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December 30, 1999
'If the hijackers refuse, we will motivate them in anyway': Taleban
Aseem Chhabra in New York
Although Mullah Wakil Ahmed Muttawakil, the foreign minister of the Taleban government in Afghanistan, called upon the Indian government to "accept or agree to" the demands made by the terrorists who hijacked the Indian Airlines Airbus last Friday and to swiftly end the stalemate in Kandahar, Afghanistan's leading Islamic force will continue to co-operate in the negotiations.
"We will try our best to help find a solution for the release of the hostages," Abdul Hakim Mujahid, the Taleban movement's representative in New York told rediff.com in an interview from his office in Queens.
"If no solution is found, we will ask the plane to leave Afghanistan. If they (the hijackers) refuse, we will motivate them in anyway. But it will be the very, very last option."
"The foreign minister's statement does not mean we will withdraw our co-operation," he added. "We will provide all kind of co-operation to the Indian government, whatever we can do in this critical time."
"We hope these are the last moments for the situation to be resolved and for the two parties to reach to a conclusion," he said.
Mujahid denied a report that the Indian government paid the Taleban $ 25,000 to land the Indian Airlines relief plane carrying negotiators and other essential personnel in Kandahar on Monday. He said the money was demanded as a landing fee ("a normal rent or cost of airport") by the aviation authorities in Kandahar.
"Our leadership called them (the aviation authorities) that they (the Indian team) are our guests and do not ask them for the money," Mujahid said.
He said India's deputy high commissioner had met with the Taleban ambassador in Islamabad, Pakistan, to discuss the matter. Following the meeting, the decision was made not to charge the Indian plane $ 25,000.
Press reports and Indian government officials have indicated that the hijackers dropped two of their demands -- for $ 200 million and for the body of a slain Kashmiri militant -- at the insistence of the Taleban, especially the movement's minister for civil aviation.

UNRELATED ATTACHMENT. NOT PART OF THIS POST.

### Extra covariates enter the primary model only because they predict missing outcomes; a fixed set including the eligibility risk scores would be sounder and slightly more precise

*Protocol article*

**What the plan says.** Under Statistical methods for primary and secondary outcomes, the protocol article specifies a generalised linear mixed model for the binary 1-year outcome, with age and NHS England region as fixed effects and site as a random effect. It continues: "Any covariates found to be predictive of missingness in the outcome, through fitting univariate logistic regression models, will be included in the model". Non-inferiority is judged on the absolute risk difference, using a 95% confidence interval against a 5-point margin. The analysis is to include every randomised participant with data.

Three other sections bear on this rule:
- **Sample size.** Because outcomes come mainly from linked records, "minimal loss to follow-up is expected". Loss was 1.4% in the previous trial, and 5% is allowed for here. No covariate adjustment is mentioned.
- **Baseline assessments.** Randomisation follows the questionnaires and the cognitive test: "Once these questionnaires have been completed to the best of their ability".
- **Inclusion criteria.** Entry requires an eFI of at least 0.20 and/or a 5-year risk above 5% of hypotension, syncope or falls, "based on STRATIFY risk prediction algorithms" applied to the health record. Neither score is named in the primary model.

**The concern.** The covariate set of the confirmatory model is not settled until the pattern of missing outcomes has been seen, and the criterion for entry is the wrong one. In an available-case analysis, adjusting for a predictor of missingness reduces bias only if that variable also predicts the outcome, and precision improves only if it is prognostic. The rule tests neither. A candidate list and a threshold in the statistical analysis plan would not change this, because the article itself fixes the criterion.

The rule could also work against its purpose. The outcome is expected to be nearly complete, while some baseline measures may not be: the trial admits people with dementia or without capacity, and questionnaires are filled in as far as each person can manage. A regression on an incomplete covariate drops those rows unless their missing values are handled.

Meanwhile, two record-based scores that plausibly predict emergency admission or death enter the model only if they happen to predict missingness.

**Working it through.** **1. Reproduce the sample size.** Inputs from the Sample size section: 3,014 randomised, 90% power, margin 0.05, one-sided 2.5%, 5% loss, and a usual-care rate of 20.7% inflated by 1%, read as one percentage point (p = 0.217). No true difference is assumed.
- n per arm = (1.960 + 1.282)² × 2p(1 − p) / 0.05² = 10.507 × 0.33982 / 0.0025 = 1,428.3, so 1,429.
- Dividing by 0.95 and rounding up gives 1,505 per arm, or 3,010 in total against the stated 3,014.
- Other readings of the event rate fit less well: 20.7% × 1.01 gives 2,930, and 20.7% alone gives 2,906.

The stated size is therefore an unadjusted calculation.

Mujahid said the hijackers changed their position due to the "condemnation by the Taleban."
"We told them (the hijackers) that these demands are un-Islamic," he said. "It is not an Islamic act that you are doing. It doesn't mean that we entered as a negotiator between the Indian government and hijackers."
However, he added that this did not mean the Taleban supported the other demand of the hijackers.
"Actually we have condemned the whole issue of hijacking and the threatening of the lives of the innocent," he said. "This is not the Islamic way. Today it happened to the Indian government, tomorrow it can happen to us. We do not support any kind of terrorism, including hijacking."
Mujahid seemed non-committal on the issue of whether the contacts between the Taleban and the Indian government may lead to any future relations between the two countries.
"The issues of the hostage crisis is absolutely and totally separate from the issue of recognition," he said.
He said it was the right of the Indian government whether or not to recognize the Taleban movement. That decision would be based on India's national interests and on international norms, he added.
"We certainly will not raise this issue with the Indian government at this critical time," he said, "including the fact that the Indian government has maintained a hostile and non-friendly attitude towards a friendly Afghanistan for more than two decades."
Mujahid said since the Indian Airlines plane landed in Kandahar, his office in New York had been in touch with the United Nations. However he has had no contact with Indian and Pakistani diplomats in New York.
One factor that may have an impact on any future ties between the Taleban and India could relate to the issue of Kashmir, especially in the light of reports that some Kashmiri militant groups have been trained in Afghanistan.
Mujahid denied any connection between the Taleban and the Islamic groups fighting for control of Kashmir.
"Our position on Kashmir is very clear from the very beginning," he said. "The issue of Kashmir will be resolved in the light of the resolutions of the United Nations and by peaceful means."
Mujahid did not want to comment on how the Pakistan government has reacted to the first ever contact between India and the Taleban.
"I think this is an issue that belongs to the Indian and the Pakistani governments," he said. "We would not like to interfere in this issue. They have a very large history in this regard. They know each other and each others's positions.
"Our concern at this moment is on how to solve the current hijacking problem and to save the lives of hostages. That is our priority."
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